Did PM Rao Want Babri Masjid to Fall?

On Shaurya Diwas, as it happens every year, the question of the role of PM Narasimha Rao in the demolition of Babri Masjid resurfaced, but the Left and Right both are incorrect on it. The Right in the recent years has started believing that Rao was performing Puja when Babri was being demolished, while Left has maintained it since 1992 that Rao was the mute spectator of an event which permanently destroyed the ‘secular’ fabric of India and whipped up ‘communalism’. Apparently, neither of these is true which I’ll try to illustrate.

First, the claim of whether Rao was performing Puja between 12 PM and 2 PM when he was unreachable to politicians such as Jairam Ramesh and Arjun Singh who tried connecting to Rao. This myth is based on the assertion of Kuldip Nayyar who claimed that he was apprised about it by Madhu Limaye. Unfortunately, this is not true as Madhu Limaye had no knowledge of what was happening in PM’s residence. Left had a different version which claims that Rao was sleeping. Vinay Sitapati in the biography of Rao has shown that Rao was neither sleeping nor performing Puja. During the hours when Hindus were reclaiming Ayodhya, Rao was in conversation with Naresh Chandra (His special advisor), Godbole (Home secretary), Vaidya (IB Chief) and others monitoring the developing situation.

The obvious question is, if Rao was monitoring the situation, why couldn’t he act? The reason is straightforward – Rao had no option. The central government has no control over either the state police nor paramilitary forces unless President Rule is imposed. Even if Rao decided to impose President Rule, it would have taken at least couple of hours to call the cabinet for it and get the decision approved. Meanwhile, the action was over by 2:30 PM while had begun after noon. But, another precarious question was even if he imposed President rule and asked paramilitary forces to mobilize, the force couldn’t have achieved anything amongst the sea of more than 2 lakhs people unless there was violence of unimaginable proportion.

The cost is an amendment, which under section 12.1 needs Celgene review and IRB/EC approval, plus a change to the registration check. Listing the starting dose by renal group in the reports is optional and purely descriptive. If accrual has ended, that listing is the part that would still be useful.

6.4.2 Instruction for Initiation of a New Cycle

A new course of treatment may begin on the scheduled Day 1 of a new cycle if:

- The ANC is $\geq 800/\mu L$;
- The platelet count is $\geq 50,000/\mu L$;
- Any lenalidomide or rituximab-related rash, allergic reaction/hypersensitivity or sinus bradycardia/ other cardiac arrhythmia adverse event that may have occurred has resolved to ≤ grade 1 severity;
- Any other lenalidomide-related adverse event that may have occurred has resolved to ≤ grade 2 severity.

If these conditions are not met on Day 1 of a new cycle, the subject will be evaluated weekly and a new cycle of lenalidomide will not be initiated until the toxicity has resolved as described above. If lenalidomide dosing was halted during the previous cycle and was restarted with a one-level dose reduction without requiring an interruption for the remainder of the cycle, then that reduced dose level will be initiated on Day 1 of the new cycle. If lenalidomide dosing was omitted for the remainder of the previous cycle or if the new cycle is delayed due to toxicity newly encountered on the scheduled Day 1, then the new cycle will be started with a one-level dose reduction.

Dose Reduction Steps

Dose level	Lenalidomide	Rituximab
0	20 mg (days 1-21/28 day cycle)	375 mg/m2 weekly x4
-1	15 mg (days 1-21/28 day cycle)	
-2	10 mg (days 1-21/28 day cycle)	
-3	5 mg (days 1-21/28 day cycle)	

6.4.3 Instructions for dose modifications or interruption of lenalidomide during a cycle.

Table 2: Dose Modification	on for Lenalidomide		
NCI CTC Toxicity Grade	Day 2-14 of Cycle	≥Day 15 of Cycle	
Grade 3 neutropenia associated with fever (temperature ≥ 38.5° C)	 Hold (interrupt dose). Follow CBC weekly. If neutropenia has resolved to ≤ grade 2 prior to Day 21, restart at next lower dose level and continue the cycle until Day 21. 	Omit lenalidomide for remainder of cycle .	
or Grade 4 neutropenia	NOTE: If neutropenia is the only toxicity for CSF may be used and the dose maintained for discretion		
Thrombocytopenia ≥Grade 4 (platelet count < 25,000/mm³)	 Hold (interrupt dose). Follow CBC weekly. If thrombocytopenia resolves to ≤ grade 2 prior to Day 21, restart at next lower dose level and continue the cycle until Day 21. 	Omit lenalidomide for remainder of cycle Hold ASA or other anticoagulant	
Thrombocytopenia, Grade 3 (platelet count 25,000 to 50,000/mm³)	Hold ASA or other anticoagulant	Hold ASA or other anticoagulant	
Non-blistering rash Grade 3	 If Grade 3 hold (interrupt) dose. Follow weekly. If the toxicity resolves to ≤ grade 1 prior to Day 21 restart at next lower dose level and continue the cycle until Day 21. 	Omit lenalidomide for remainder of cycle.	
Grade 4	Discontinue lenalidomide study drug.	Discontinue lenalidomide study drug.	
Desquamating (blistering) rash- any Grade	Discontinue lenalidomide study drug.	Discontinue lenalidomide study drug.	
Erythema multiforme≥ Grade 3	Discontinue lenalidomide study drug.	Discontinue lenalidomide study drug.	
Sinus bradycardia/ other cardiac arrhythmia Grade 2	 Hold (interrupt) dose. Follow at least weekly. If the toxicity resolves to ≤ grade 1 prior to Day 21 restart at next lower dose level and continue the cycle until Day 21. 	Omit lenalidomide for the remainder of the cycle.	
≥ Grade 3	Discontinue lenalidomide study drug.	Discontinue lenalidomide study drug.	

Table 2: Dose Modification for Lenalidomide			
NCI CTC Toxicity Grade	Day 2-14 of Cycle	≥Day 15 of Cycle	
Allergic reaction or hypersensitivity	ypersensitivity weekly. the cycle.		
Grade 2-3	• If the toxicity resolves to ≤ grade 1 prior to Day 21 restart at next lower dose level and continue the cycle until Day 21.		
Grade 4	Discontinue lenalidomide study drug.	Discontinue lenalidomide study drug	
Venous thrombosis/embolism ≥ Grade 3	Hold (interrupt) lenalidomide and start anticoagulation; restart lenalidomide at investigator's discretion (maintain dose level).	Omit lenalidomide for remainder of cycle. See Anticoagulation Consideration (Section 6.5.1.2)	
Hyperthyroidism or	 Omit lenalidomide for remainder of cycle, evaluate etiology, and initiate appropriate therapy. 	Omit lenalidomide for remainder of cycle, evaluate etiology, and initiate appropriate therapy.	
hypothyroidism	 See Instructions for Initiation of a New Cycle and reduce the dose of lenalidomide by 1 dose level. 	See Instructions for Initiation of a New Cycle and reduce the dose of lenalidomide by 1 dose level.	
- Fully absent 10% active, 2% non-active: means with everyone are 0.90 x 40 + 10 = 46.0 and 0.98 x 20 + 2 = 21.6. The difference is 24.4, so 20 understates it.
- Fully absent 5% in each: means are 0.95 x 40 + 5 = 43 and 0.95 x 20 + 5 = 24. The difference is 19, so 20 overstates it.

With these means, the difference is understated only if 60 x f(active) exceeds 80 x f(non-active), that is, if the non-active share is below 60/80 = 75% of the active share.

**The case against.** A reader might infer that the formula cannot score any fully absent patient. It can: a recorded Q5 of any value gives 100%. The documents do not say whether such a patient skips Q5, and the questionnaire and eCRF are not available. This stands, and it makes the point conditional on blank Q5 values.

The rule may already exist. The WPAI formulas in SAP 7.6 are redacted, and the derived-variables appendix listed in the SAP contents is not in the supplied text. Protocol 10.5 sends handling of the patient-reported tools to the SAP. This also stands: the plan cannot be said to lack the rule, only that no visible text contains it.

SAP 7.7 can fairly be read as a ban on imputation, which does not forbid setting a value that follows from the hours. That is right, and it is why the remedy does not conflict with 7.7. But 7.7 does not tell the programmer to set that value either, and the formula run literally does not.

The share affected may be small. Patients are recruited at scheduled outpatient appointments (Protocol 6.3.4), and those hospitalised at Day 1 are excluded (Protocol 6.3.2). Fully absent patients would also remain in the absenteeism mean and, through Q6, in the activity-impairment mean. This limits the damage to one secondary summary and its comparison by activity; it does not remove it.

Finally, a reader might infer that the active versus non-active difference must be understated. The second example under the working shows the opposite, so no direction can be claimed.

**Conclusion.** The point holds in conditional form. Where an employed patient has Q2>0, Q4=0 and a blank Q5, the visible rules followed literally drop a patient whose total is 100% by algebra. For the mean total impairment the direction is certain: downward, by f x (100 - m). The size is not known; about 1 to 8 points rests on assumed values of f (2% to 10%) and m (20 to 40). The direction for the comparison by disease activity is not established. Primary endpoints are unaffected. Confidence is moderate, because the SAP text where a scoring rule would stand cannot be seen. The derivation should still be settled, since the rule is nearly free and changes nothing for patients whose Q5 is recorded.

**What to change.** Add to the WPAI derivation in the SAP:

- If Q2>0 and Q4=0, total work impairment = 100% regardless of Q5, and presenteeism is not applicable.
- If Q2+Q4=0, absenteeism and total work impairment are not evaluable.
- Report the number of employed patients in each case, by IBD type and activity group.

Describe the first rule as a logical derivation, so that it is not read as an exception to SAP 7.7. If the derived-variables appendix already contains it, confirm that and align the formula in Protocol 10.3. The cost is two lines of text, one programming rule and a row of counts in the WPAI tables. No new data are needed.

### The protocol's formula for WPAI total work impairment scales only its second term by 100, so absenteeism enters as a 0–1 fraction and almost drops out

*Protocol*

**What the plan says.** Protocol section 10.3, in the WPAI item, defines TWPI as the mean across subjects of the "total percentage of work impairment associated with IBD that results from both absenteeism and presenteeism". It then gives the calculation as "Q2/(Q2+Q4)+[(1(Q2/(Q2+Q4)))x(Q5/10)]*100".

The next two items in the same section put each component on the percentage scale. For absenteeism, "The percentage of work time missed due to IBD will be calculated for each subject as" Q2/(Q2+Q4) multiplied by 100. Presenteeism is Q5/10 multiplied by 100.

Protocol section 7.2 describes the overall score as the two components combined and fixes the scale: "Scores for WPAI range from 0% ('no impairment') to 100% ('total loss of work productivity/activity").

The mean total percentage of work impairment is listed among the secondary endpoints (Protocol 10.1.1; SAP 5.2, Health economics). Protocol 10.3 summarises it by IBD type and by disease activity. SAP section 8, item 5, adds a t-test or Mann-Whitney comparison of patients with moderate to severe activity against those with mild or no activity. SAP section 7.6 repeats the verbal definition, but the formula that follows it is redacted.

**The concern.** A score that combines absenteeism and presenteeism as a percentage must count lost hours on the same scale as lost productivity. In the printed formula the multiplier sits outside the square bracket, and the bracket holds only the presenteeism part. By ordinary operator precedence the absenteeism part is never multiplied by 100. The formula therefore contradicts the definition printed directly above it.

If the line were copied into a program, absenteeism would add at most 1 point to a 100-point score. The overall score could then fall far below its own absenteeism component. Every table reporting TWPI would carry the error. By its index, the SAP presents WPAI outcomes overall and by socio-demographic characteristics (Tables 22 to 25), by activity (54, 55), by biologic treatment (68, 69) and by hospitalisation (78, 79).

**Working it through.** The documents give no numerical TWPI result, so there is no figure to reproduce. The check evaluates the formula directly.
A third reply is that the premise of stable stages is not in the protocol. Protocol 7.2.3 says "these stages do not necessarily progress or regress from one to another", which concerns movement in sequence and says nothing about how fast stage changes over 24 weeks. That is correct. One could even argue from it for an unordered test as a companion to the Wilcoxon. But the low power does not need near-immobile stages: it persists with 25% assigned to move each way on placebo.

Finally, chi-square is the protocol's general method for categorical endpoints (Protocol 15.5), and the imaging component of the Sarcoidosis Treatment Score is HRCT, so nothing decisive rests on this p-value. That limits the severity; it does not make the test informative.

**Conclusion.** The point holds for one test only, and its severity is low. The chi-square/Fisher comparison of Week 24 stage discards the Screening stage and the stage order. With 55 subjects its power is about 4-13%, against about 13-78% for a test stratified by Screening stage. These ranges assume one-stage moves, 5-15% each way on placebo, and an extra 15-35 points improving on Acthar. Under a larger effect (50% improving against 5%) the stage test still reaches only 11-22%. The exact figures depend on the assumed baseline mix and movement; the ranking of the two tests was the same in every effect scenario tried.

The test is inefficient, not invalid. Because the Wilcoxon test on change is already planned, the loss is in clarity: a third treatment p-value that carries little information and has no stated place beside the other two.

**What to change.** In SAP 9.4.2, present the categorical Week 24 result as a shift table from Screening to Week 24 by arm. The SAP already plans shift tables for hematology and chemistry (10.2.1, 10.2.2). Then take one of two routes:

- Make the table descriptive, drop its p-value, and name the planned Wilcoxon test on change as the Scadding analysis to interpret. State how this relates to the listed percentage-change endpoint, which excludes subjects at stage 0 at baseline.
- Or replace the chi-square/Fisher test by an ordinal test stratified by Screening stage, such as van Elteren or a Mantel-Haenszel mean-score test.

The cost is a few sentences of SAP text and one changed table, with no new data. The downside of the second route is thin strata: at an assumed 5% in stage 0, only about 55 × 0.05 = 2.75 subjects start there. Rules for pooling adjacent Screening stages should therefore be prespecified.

We also have to consider Rao’s political understanding here. Unlike Mulayam, Rao was concerned about dwindling popularity of Congress amongst the Hindu voters. He had written later that the Congress suppressed every visible expression of Hinduness by terming it non-secular. Rao was no anglicized elite, nor a Marxist though he had very strong socialist leaning. He was a practicing Hindu to the extent that he had decided to head an ashram in 1990 while contemplating his retirement from politics. He had excellent relationship with the Honourable Sringeri Shankaracharya and despised the likes of Mani Shankar Aiyer.

But did Rao really want to fall Babri Masjid? The unequivocal answer based on what’s available publicly is no. Rao was given the option of dismissing Kalyan Singh government in November after the announcement of Kar Seva on December 6. But Rao didn’t agree to it as he couldn’t invoke Article 356 in the anticipation, which would have later been politically unforgiving and legally untenable. Instead of it, Rao met BJP leaders, VHP leaders, RSS leaders, heads of many monastic orders etc. in the month of November to secure an assurance that the mosque will remain unscarred on December 6.

In the last bid to protect Babri Masjid constitutionally, Rao’s government filed for the receivership of the site in November end in Supreme Court which was later dismissed by the court as UP government assured the apex court that mosque will be protected. So, though Rao was sympathetic to Hindu concerns due to his own background, he can only be praised or blamed for not invoking Article 356 to impose the President Rule. The real hero was Kalyan Singh who had given written orders that irrespective of the circumstances, firing on Kar Sevaks won’t be allowed. The Hindus will remember the name of Kalyan Singh for centuries for his role in paving the path for the reclamation of Ayodhya.


1. Half-Lion: How P V Narasimha Rao Transformed India by Vinay Sitapati

Published by Satish Verma

Read. Contemplate. Write.

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